Jump to Main Content
Effects of interspecific alien versus intraspecific native competition on growth of native woody plants
- Sheppard, Christine S., Burns, Bruce R.
- Plant ecology 2014 v.215 no.12 pp. 1527-1538
- Psidium guajava, biomass production, community structure, indigenous species, interspecific competition, intraspecific competition, introduced plants, invasive species, mortality, seedlings, New Zealand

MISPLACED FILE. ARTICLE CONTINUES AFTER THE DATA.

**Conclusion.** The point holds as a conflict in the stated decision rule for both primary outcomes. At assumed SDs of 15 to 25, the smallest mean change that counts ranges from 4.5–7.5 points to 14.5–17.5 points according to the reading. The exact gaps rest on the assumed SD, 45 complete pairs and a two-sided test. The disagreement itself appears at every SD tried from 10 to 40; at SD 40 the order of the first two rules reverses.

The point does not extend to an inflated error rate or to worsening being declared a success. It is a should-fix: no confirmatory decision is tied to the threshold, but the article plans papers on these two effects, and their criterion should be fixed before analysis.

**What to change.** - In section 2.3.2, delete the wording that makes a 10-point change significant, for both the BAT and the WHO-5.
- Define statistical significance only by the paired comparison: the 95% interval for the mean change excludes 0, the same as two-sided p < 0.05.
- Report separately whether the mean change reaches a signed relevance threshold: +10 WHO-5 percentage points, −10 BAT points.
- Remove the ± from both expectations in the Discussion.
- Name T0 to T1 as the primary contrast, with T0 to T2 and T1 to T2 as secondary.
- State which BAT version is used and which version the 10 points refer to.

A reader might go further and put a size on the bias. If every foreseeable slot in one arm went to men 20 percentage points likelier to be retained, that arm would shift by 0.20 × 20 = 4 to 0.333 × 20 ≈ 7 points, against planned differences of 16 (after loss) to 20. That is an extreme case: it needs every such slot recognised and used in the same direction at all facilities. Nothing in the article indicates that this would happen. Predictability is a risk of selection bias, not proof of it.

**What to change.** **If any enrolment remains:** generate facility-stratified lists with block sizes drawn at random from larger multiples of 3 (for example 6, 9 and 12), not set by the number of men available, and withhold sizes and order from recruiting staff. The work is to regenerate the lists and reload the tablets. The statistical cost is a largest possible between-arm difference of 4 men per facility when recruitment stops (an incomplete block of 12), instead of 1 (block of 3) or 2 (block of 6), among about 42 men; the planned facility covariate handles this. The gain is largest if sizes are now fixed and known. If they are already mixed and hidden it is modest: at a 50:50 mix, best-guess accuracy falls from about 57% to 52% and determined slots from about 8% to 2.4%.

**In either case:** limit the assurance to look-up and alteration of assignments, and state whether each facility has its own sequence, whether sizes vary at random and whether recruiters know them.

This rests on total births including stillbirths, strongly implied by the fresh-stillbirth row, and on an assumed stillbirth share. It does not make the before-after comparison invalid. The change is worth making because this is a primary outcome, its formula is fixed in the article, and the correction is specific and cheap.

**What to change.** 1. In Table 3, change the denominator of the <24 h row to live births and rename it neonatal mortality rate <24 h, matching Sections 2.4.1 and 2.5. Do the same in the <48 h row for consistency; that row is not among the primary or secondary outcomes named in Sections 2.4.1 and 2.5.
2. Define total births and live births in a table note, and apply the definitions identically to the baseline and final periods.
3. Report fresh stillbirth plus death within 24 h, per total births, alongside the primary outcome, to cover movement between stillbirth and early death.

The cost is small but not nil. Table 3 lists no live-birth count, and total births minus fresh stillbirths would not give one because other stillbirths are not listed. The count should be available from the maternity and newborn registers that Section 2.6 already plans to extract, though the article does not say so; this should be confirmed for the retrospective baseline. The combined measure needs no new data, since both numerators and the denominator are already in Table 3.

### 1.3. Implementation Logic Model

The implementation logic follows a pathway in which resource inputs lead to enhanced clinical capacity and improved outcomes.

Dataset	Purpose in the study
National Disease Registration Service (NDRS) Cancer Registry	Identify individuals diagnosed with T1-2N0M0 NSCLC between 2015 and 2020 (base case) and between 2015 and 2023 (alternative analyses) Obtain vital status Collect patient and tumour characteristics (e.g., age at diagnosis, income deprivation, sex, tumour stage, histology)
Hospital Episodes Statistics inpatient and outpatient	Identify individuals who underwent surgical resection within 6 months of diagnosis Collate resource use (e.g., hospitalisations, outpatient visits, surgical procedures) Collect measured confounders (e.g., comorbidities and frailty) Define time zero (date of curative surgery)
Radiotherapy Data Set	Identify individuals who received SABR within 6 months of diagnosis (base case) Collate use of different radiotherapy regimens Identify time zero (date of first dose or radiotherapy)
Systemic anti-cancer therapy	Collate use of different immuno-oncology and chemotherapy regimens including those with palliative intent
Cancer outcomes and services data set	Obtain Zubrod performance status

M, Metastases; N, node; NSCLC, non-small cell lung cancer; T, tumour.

- The success of invasive plants and their impacts on community structure are commonly explained by referring to their supposed higher competitive ability. However, invasive plants do not consistently outperform native species; and the role of competition may also depend on the stage of the invasion process. This study investigated competitive effects of woody alien plant species at an early stage of invasion (Archontophoenix cunninghamiana and Psidium guajava) on closely related New Zealand native species of similar life form (Rhopalostylis sapida and Lophomyrtus bullata, respectively) at several points over time in a shadehouse experiment. Effects of interspecific competition from the paired alien species seedlings on a native seedling were compared to the effects from intraspecific competition of other seedlings of the native species over a 65 week period. Mortality was low throughout the experiment. The native species were affected by density-dependent competition generally, resulting in decreased performance with increasing neighbour density or biomass. The alien palm, A. cunninghamiana, however, had stronger competitive effects on the native palm, R. sapida, than intraspecific competition among R. sapida individuals. Also, P. guajava showed some stronger competitive effects on L. bullata than intraspecific competition among L. bullata individuals. These alien species displayed some traits often associated with invasive plants: A. cunninghamiana had higher RGR, height, biomass production and SLA than R. sapida, while P. guajava had higher SLA than L. bullata. Competitive ability of these newly naturalised species may be an important factor influencing their establishment success and subsequent invasion potential.